Darren Eliot
Monday October 27th, 2008

If you haven't noticed, in the fourth season of the league-wide crackdown on hooking, holding and interference, the NHL game is fast. It's really fast -- which, of course, was the desired result. And while some aspects regarding style of play were predictable, many of the subsequent adjustments and outcomes have proven to be pleasant surprises.

First up is the reemergence of the defenseman as an offensive threat. With forecheckers no longer rerouted and derailed by lumbering and largely one-dimensional rearguards who relied on stick leverage and strength more than agility and foot speed, the fear was that defensemen league-wide would be in peril -- sitting targets for vicious hits by forwards bearing down at full speed. The response has been to rely on d-men who can skate nimbly enough to retrieve the puck, avoid the brunt of forecheckers and make a quick outlet pass.

So, while the original intent was to free up open ice for the league's skilled offensive forwards, a nice by-product has been the quick realization that blueliners with skating skills and puck prowess are essential. And the proliferation of that element has meant more full-ice back-and-forth hockey as teams embrace and encourage their defensemen to rush the puck and aggressively support the attack. The result of playing five-up on offense and five-back on defense is end-to-end action, which by default leads to more open ice and room for offensive creativity.

Not that we've reverted to the helter-skelter "I've got my man" one-on-one play of the eighties. Teams are still highly structured and organized. Because of the need for mobility on the backend to defend, though, if you don't include defensemen in your schemes to score, you probably won't. It is too tough to do when you're relying on just the three forwards because every team collapses five men down low to defend.

The answer? For more and more teams, it's giving their defensemen the green light to think offense in transition. By doing so, more out-numbered options are created in the open ice. More movement in the offensive zone allows a greater number of teams to keep forechecking and cycling pressure alive. It's exciting to see defensemen challenging strongside wingers -- pinching down to keep the puck in the zone -- and jumping in from their point position to challenge for shots in the slot.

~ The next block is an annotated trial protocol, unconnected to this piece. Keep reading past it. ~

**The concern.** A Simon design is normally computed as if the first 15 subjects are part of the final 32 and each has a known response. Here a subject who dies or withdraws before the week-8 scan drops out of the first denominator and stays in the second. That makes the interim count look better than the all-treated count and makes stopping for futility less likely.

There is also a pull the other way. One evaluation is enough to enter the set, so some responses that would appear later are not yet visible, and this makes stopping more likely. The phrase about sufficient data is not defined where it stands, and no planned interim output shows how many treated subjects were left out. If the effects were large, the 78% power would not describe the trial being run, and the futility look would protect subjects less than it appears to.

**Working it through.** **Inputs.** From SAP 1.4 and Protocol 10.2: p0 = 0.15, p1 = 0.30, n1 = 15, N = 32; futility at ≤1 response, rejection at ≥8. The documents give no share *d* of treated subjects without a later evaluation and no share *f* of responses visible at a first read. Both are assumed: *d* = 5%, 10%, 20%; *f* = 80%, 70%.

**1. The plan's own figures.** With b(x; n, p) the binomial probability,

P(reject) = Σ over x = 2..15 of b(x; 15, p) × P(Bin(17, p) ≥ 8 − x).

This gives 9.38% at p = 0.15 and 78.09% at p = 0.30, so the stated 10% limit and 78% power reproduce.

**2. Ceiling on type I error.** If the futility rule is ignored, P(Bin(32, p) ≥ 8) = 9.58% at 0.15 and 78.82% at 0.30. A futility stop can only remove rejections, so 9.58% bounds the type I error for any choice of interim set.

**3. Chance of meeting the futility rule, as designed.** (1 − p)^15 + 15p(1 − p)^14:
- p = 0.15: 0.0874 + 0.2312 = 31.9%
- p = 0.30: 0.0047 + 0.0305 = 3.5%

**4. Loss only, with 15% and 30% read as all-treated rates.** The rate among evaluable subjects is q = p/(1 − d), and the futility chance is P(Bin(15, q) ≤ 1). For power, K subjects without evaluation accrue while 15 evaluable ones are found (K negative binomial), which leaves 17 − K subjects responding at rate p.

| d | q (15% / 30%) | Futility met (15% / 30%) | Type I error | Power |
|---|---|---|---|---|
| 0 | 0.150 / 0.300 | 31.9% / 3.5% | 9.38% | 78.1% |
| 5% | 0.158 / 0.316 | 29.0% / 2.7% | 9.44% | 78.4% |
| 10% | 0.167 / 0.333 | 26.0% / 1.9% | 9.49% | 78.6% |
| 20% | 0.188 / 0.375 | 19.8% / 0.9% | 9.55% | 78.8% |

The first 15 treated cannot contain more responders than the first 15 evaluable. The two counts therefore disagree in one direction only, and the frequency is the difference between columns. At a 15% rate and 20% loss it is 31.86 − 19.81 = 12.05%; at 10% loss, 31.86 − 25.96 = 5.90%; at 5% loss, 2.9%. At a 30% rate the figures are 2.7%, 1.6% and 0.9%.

The other aspect of the crackdown on restraining fouls that maybe wasn't projected at first is the benefits for the big man. Sure, we all saw that by eliminating the ability to restrain while defending, both on the puck and away, smallish skilled scooters a la Martin St. Louis and Daniel Briere would flourish. But with a premium placed on backend skill, size and strength up front is once again becoming a source of offensive dominance. If a big man has good hands and the wherewithal to get from the boards to the net, the smaller d-men can't deter his looming presence.

It makes sense when you consider that the open ice created by using speed to defend against speed will create space for more than just the burners. Thus, Nik Antropov in Toronto, as utilized by new coach Ron Wilson, is leading his team in scoring by occupying room in front of the net. Likewise, emerging star Milan Lucic of the Bruins. He's rangy and strong on the puck. So while Phil Kessel is backing defenses off with his outside speed, Lucic is able to chug down the left side and amble to the front of the net undeterred. Defenders are forced to front him and try to "out-quick' his stick. It doesn't always work, as his overpowering hat trick proved on Saturday night.

You add it all up and the NHL must feel a sense of satisfaction. The game is being played at a blistering pace and only getting better. Yet, mandates go only so far. The best endorsement comes from the Stanley Cup champion Detroit Red Wings. We all think of their remarkable skill and marvel at their ability to control the puck. But watch the Wings closely. Their defensemen -- from Nicklas Lidstrom through Brett Lebda -- engage in the rush and their forwards are masterful at establishing inside position on defenders with their bodies.

The result? The Red Wings get the puck to the point and shoot quickly -- with people at the net. It's as simple as that and it is beautiful in its execution -- the essence of a five-man attack. Judging by the number of teams that emphasized retooling their backend this summer, plenty of people have been taking note.

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